Grape Harvest (Vindima), by Miguel Torga

vindimaI have been doing a lot of reading over the last few weeks, so I am afraid my blog has been mainly book reviews of late – and there are more to come. But this is a bit different. It is a novel from 1945 by the Portuguese writer Miguel Torga, so it’s nothing new but I thought it might be of interest to wine lovers. The title is Vindima in Portuguese, but in English translation it is rendered as Grape Harvest – a grape harvest in the Douro in fact. Firstly, some practical details. I could only find electronic editions of the English translation, and I bought the Kindle version, though it is also available for Kobo. Check for the latest prices, and price-matching deals, but expect to pay well under £10. There were no major practical issues with the Kindle edition, though I presume that the “nosyclarity of a dawn was an OCR glitch, and there were quite a few superfluous hyphens in words that must have corresponded to line breaks in a print version.

Let me set the scene. A lot of the action takes place at Quinta da Cavadinha, a property now owned by Warre’s, and one that makes a vital contribution to their Vintage Ports. I visited the estate a few years ago and found this plaque with a quotation from the book.cavadinho plaqueIn English: “A vine-strewn slope gazing down at the river and up into the heavens, Cavadinha, its name writ in huge letters on an iron arch over the wide entry gate, is the most enchanting of estates“. And here is that vine-strewn slope from the vantage point of Cavadinha. The river Pinhão, a tributary of the Douro that joins the main river at the eponymous town, is here just about visible in the trees at the bottom of the valley. cavadinha view

Sadly, the panoramic grandeur of the Douro is rarely expressed well in small images – you just have to imagine the vista below extending over 180º or so. But don’t be fooled by the quotation. Grape Harvest is not a sentimental glorification of Cavadinha. It covers mainly the dark aspects of gritty reality. Very much not the sort of thing you would expect to be proudly displayed on a plaque.

As suggested by the title, the book does indeed cover events associated with a harvest. It starts with the harvesting team being hired from a poor farming village, and ends with their return home. In between, there is a depiction of many complex relationships, focussing on Douro society, but extending also to Porto and beyond. We have the exploited harvest workers; the uncaring nouveau riche quinta owner and his family; the more benevolent old-money family who own the neighbouring quinta; and a doctor visiting from Lisbon. There are deaths, love affairs, infatuations, broken hearts and illicit sex. Despite there being an awful lot going on, the writing is deep, poetic, unsentimental, and life-affirming, where the human spirit rises above the literal blood, sweat and tears. A lot of it reminded me more of Victorian times than 1945, so the first mention of a motor car came as a bit of a surprise. But we must remember that Portugal was very isolationalist under Salazar, and the Douro was particularly backwards, even by Portuguese standards. At times, I also felt transported into the world of D H Lawrence, as a sexually charged atmosphere pervades a lot of the book. On reading that the treading of grapes was “reminiscent of sensual copulation” I was completely baffled, but by the end of the two-paragraph extended metaphor I was left in no doubt what the author had in mind, and grape-treading will never be the same again for me. One wonders what Torga would have made of the robotic lagares at the modern-day Quinta da Cavadinha.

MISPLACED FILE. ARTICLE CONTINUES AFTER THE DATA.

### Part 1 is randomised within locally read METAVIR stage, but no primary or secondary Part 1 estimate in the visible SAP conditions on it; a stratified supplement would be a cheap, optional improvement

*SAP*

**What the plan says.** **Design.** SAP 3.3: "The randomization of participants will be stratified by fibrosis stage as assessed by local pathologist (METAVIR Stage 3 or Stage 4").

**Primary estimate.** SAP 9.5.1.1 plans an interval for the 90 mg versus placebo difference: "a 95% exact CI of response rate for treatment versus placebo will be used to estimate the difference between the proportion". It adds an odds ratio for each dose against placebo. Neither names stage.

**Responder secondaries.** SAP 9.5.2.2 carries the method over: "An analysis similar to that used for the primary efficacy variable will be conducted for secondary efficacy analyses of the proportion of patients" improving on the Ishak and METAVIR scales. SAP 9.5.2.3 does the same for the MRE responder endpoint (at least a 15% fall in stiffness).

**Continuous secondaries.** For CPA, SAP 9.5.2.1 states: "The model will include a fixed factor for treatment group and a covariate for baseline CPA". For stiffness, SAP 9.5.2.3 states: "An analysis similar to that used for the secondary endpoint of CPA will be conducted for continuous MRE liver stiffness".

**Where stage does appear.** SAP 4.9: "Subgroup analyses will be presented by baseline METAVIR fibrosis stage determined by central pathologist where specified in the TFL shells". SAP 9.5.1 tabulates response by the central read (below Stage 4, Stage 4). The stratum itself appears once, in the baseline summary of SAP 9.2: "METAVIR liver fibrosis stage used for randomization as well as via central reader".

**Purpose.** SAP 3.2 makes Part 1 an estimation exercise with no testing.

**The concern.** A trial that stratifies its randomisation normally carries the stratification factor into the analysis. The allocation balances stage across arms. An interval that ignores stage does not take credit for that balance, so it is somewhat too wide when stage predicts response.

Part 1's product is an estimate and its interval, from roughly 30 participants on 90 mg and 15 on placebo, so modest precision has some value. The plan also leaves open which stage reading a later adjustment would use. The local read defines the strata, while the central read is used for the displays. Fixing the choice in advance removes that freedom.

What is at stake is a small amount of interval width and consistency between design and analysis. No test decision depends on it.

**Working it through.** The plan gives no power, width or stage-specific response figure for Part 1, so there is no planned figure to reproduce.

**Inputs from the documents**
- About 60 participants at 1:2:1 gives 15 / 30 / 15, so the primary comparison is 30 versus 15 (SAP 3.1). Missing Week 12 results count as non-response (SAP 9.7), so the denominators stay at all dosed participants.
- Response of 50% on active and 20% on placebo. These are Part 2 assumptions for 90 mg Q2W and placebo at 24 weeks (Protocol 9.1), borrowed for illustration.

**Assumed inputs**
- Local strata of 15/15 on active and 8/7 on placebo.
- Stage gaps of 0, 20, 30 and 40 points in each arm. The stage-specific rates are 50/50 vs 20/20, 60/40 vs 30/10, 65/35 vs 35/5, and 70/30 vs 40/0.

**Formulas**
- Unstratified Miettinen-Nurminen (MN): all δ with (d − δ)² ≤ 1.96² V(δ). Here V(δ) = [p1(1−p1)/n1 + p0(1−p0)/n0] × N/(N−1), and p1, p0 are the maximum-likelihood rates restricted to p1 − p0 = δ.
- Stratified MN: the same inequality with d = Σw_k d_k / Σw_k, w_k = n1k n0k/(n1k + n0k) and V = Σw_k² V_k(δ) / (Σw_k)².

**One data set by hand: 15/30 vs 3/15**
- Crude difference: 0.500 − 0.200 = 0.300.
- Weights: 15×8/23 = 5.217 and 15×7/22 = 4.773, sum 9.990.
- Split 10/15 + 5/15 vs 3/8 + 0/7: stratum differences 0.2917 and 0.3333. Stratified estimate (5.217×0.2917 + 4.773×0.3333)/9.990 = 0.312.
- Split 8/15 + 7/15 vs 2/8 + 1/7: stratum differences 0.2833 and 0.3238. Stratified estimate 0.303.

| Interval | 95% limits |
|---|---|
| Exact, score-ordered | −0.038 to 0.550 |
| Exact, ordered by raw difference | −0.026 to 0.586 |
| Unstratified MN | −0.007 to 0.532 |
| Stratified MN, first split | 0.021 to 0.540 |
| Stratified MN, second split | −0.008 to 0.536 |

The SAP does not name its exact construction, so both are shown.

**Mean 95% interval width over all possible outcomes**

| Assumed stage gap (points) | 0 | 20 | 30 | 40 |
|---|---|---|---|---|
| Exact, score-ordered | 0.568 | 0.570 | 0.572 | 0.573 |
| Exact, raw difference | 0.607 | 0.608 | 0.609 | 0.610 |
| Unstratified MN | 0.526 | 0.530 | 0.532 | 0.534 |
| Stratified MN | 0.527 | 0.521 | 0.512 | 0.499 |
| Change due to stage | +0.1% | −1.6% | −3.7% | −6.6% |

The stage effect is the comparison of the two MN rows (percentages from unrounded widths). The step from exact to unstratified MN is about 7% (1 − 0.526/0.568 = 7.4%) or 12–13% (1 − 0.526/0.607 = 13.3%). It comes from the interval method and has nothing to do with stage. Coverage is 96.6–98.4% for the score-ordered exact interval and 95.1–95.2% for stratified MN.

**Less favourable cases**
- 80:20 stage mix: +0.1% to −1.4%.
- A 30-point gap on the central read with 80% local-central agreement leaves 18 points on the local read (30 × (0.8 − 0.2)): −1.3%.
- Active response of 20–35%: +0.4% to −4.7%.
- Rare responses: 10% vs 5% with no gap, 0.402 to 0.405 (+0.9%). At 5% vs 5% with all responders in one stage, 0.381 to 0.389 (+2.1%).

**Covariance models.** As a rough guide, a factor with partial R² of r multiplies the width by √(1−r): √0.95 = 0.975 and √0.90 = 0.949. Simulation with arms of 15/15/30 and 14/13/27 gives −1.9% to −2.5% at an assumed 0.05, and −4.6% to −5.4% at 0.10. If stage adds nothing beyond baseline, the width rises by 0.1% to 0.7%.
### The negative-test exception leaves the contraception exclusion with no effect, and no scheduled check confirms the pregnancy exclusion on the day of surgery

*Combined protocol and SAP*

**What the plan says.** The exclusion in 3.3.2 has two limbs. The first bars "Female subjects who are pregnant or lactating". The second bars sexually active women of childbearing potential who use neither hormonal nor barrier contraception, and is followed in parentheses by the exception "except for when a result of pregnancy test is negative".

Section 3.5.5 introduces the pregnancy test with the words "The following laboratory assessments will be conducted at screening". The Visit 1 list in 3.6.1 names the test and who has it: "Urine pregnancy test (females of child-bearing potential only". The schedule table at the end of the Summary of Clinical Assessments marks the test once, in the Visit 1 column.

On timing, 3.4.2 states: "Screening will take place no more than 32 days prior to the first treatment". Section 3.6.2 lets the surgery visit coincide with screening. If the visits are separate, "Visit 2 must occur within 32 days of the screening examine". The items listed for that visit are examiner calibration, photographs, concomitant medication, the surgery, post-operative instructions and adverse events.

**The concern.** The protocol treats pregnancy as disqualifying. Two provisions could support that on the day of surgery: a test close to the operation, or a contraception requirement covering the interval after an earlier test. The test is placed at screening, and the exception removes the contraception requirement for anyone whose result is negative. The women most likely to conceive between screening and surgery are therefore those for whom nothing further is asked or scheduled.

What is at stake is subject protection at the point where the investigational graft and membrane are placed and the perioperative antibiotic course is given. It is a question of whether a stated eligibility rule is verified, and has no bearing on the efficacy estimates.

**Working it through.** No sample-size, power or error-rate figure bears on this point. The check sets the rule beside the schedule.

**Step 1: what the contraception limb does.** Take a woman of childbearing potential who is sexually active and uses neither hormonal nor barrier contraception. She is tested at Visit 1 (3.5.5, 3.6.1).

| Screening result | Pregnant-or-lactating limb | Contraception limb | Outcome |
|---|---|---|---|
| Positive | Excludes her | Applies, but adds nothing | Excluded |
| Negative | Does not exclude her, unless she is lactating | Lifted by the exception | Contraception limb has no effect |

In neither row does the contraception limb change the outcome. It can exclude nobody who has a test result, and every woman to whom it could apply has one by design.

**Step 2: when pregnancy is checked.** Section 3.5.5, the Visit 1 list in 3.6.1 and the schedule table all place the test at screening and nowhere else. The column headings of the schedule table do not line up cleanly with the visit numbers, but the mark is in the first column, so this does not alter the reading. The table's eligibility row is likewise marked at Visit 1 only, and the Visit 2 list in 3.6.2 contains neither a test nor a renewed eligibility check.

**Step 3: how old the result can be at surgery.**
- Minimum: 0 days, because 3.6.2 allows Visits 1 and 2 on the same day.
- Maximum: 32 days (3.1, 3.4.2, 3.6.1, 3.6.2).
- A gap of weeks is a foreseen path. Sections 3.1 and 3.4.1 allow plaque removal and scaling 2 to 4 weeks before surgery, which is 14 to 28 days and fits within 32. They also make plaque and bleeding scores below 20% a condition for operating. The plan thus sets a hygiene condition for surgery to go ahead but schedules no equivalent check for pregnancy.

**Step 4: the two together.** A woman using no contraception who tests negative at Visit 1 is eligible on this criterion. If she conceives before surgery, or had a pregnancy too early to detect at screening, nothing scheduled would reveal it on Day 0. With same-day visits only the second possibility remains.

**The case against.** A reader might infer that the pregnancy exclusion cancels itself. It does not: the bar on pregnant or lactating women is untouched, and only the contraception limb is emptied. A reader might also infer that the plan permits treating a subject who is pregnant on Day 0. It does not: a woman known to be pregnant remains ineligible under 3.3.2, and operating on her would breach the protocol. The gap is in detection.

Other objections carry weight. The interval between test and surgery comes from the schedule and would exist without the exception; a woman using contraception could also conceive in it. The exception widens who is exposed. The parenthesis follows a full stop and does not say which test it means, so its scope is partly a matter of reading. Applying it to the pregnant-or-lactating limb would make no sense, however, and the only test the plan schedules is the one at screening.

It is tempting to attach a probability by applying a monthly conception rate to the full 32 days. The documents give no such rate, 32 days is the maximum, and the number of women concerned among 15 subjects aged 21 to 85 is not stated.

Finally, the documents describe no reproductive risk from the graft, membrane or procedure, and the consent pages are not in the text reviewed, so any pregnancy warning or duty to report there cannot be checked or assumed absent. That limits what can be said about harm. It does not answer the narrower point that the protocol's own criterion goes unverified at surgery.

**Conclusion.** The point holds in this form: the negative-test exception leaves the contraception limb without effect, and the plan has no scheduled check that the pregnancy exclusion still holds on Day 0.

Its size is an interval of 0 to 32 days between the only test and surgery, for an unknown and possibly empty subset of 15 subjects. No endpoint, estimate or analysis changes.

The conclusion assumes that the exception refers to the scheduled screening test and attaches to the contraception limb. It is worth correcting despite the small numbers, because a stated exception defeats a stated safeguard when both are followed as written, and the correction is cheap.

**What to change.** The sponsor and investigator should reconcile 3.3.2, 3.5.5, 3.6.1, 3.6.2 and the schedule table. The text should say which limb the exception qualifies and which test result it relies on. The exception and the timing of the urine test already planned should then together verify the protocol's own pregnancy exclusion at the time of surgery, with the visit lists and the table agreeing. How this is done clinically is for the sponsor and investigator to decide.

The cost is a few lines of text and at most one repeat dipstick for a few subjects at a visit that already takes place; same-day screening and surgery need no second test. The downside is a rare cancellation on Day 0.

It’s fiction of course, but the author’s personal experience must have formed the basis for a lot of the novel. Torga’s humble roots were in the mountains just to the North of the Douro – precisely the area from where the villagers recruited for the Cavadinha harvest might have hailed. He was himself well-educated, but his profession as a doctor kept him in constant touch with all walks of life, and doubtless informed the character of the doctor in the novel, and the incidents of child-birth, illness and medical emergency. A little bit more about Torga, with medical excerpts from his diary, is available towards the end of this issue of the British Journal of General Practice. I decided I liked Torga so much that I have already ordered a collection of his short stories in translation, and would very much suggest that anyone with an interest in literature and Port should at least grab the free initial chapters of Grape Harvest – together with Torga’s 1988 introduction, they give a good feel for what is to follow.

The novel was written over 70 years ago now and, as Torga himself says in his introduction, the extremes of poverty and exploitation described in the novel no longer exist in the Douro. But it is sobering to realise that colheitas from that period still exist in Villa Nova de Gaia, and that if you love Port you may even have drunk some.

Port and the Douro – book review

port and the douroHere I review Port and the Douro by Richard Mayson. This is the 3rd edition, which was originally published in 2013, but I have a paperback version published by Infinite Ideas in April 2016. It has an RRP of £30, but I didn’t pay a penny of my own money as I was sent a review copy. This printing was apparently “heavily revised” – from the first printing of the 3rd edition presumably. But as I do not have the original 3rd edition, I cannot really comment on that, apart from to say that all vintages are described up to and including 2015, and the sales and production statistics now go as far as 2014.